“Some people may be depending on gift money from their parents, but you need to get an idea of how much to expect,” Cohen says. “Someone may think they’re getting $20,000 when the parents are thinking $2,500.”
Davis says that Federal Housing Administration loans allow for the entire down payment to come from gift funds, but conventional loans require borrowers to have at least 5 percent of their own funds for the down payment.
“If you’re receiving a gift or moving funds from one account to another, you should put the funds into an account at least 60 days before you apply for a mortgage,” Davis says. “Lenders are required to look at two months of bank statements during the application process, so any money placed in your account earlier than that becomes your money and you don’t have to provide a source for the funds.”
Olson says that while you’re consolidating your funds, you should begin to gather the paperwork you’ll need for a loan application, including:
●Two most recent W-2 forms.
●Two most recent pay stubs.
●Two months of bank statements.
●Two months of investment/retirement account statements.
●Two years of tax returns.
Once your paperwork is in order, then you can meet with a lender to discuss your loan options. If you’ve already identified a real estate agent to work with on your home purchase, he or she can suggest several reliable lenders. You can also ask trusted friends and colleagues for recommendations and then interview two or three lenders.
“Interviewing a lender should be a lot like a job interview,” Davis says. “I think it’s important to have a face-to-face meeting because you need to find someone you can trust and form a relationship with. You can ask if they’ve worked with a lot of first-time buyers, but I think it’s more important to find someone you can trust to work with you regardless of your price range. You want to work with someone who’s driven by building a relationship, not by earning a commission.”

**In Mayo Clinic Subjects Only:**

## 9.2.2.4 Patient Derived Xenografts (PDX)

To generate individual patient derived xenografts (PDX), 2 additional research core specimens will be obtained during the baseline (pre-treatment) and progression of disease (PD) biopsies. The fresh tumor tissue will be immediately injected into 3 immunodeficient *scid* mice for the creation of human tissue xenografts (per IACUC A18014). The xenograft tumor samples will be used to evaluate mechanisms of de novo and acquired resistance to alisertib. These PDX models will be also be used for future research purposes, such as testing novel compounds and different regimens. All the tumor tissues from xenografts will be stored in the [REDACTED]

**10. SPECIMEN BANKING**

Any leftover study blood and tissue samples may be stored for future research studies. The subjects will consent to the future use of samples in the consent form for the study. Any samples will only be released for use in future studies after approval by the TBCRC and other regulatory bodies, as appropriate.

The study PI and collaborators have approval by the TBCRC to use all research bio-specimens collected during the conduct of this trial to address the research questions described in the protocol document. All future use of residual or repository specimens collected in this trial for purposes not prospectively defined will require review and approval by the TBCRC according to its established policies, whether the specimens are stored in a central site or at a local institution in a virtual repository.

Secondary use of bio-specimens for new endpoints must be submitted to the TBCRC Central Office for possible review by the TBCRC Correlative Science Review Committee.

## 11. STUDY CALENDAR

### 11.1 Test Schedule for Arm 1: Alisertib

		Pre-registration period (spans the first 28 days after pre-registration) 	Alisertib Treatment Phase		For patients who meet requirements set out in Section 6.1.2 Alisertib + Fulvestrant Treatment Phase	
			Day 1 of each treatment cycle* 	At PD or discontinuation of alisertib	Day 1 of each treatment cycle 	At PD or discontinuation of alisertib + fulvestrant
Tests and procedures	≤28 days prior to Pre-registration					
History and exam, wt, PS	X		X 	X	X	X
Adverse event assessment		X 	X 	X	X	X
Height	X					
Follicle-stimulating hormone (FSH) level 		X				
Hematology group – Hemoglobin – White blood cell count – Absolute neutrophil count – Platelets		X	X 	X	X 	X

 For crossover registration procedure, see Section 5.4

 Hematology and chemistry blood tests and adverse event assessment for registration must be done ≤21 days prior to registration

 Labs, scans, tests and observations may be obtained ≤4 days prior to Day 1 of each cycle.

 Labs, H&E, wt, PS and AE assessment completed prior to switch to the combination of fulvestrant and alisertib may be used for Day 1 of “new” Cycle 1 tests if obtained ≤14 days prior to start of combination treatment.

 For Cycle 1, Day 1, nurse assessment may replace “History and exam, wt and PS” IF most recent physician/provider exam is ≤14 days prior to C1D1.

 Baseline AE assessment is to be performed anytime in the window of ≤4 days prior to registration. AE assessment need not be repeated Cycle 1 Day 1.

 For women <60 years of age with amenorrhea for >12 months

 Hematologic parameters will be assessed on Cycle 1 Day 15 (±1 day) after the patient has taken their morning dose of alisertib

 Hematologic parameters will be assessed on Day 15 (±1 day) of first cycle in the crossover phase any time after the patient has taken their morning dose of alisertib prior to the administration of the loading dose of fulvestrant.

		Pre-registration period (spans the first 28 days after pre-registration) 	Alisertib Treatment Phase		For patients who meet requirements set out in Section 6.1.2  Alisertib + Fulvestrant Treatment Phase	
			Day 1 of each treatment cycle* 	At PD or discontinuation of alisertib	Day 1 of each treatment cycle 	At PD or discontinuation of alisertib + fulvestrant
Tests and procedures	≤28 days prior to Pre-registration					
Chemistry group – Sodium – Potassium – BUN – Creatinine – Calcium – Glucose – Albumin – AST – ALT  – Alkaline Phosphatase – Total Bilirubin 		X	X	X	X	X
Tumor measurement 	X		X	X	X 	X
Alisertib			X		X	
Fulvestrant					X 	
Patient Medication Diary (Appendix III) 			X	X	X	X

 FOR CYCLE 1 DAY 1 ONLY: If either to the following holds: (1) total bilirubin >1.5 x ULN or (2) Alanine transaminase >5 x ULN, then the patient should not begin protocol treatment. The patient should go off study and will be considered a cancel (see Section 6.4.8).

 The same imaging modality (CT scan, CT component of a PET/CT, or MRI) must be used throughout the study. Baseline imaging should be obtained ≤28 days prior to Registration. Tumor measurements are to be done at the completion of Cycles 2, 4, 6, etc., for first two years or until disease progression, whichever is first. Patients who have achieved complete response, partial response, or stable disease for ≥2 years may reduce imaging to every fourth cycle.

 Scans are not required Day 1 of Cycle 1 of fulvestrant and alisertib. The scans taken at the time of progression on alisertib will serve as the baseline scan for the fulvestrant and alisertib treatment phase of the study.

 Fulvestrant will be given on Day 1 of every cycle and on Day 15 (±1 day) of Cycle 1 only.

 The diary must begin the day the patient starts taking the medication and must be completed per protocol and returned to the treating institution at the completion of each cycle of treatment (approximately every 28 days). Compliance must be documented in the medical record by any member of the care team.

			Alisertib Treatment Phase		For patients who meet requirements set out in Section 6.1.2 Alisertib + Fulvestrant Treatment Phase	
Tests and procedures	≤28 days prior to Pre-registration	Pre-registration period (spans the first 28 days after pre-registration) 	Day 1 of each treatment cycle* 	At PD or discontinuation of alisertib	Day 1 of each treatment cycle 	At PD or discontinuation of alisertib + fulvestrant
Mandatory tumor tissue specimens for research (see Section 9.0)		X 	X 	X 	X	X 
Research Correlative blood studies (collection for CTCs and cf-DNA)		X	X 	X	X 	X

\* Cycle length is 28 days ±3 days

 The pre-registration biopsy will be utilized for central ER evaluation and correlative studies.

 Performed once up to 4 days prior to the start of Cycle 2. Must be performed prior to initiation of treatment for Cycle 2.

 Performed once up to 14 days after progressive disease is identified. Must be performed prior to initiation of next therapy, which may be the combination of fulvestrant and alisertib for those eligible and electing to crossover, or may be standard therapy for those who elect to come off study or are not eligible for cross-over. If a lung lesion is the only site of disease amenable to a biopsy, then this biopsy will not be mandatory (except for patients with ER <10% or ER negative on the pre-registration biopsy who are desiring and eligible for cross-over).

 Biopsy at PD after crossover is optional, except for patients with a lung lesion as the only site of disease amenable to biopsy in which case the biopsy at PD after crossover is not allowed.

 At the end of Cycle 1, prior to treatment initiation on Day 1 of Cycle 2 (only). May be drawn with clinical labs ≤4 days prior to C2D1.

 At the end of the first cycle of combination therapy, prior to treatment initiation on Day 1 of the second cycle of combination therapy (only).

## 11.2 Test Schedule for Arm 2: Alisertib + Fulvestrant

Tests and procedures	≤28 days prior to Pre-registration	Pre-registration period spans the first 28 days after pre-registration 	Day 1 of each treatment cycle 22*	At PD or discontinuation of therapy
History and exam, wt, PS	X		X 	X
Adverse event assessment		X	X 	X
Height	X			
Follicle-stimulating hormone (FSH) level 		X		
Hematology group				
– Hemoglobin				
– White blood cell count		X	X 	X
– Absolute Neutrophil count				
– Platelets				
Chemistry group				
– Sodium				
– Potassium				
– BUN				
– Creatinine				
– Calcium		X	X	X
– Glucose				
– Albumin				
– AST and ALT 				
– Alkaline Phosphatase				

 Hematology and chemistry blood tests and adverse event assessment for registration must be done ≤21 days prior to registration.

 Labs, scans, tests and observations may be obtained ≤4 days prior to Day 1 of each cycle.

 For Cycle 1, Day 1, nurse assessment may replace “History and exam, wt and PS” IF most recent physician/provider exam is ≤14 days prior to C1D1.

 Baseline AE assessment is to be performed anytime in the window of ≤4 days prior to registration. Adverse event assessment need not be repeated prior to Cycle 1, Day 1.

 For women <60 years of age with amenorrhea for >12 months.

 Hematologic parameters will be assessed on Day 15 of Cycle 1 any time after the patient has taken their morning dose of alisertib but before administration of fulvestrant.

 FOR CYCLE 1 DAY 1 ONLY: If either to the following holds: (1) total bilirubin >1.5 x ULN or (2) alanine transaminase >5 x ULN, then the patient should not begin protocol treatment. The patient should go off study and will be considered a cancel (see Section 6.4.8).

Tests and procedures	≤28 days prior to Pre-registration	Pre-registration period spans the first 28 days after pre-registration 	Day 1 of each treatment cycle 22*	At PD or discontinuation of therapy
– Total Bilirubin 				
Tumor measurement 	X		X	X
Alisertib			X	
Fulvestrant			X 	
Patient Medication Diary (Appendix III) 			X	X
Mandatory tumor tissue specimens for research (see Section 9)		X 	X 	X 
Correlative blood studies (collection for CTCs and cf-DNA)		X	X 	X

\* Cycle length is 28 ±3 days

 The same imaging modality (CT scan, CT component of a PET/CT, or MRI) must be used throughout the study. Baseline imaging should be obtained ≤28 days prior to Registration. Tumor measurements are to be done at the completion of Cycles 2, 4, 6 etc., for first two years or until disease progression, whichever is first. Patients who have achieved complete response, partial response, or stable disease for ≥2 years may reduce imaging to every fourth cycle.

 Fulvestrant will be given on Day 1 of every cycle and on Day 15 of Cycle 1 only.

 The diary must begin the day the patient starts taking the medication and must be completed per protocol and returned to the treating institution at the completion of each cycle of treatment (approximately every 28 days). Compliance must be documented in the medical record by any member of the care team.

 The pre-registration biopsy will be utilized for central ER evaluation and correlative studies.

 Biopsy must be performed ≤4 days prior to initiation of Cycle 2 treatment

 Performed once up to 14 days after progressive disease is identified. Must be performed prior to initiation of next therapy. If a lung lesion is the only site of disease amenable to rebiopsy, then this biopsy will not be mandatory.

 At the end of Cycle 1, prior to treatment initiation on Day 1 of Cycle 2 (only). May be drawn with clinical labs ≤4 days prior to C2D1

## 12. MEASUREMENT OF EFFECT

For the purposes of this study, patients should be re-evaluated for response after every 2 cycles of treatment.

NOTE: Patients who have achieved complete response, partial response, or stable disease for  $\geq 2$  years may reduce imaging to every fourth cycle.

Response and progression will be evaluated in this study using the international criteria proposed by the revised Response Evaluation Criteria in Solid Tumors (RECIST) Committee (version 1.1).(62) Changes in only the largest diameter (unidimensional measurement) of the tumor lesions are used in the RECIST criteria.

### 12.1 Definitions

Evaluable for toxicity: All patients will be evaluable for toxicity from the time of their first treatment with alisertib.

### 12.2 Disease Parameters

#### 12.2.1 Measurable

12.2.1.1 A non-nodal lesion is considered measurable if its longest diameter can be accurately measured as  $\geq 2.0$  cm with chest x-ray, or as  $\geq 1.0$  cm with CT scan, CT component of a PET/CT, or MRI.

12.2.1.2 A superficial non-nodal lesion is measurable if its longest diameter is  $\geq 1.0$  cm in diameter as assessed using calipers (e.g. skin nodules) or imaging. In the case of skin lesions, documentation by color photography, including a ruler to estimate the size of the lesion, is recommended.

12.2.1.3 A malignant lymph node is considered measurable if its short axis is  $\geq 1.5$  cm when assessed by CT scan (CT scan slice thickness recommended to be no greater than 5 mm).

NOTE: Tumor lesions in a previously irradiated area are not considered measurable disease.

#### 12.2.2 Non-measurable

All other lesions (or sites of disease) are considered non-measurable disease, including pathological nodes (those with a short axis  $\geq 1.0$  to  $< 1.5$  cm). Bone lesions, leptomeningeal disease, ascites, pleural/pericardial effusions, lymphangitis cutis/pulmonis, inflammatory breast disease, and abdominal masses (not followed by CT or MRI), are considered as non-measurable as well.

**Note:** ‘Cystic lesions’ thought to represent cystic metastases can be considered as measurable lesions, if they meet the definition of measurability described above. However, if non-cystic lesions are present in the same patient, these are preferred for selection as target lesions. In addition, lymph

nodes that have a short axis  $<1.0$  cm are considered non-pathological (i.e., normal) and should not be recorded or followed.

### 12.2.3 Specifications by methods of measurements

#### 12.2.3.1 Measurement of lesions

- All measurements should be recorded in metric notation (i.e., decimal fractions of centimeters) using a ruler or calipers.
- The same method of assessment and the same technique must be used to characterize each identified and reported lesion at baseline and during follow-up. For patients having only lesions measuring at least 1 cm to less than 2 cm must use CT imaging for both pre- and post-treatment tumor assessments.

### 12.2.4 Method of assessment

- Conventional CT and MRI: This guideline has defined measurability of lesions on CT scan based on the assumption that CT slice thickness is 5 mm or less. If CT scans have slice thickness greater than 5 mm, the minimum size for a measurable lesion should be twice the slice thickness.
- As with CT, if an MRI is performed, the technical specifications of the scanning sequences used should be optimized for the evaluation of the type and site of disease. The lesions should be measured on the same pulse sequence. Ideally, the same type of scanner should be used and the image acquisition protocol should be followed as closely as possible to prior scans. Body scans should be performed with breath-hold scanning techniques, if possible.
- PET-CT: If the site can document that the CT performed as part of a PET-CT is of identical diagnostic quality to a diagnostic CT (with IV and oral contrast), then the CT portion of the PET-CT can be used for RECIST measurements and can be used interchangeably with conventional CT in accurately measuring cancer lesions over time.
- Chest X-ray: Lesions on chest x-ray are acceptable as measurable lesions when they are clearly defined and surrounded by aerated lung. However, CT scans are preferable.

A lender can help you wade through the options for various loan programs and then use your paperwork and loan application to preapprove you for a loan.
“Some lenders offer a ‘prequalification’ for a loan, which can be a good starting point for learning about the mortgage process,” Cohen says. “A prequalification is based on your verbal statements about your income and assets and an estimate of your credit score. A loan preapproval, which many Realtors require before they’ll work with a buyer, means that the lender has verified your credit, your employment, your income and assets, and determined how much you can borrow based on that information.”
The preapproval letter can be used as part of your offer when you’re ready to buy a home to prove that you can afford the property. Cohen says a preapproval letter is generally valid for three months and can be renewed with a quick update of your credit profile.
“There are a lot of factors that go into a loan approval,” Davis says, “which is why every prospective buyer should consult with a lender to see where they stand.”
Many first-time buyers opt for FHA financing, because this program requires a down payment of only 3.5 percent. While the FHA says borrowers must have a credit score of 580 or higher to qualify for a low-down-payment loan, most lenders require a minimum credit score of 620 or 640 or above, Cohen says.
“FHA loans are less popular now, though, because they carry heavy mortgage insurance that lasts for the life of the loan if you make the minimum down payment,” Cohen says.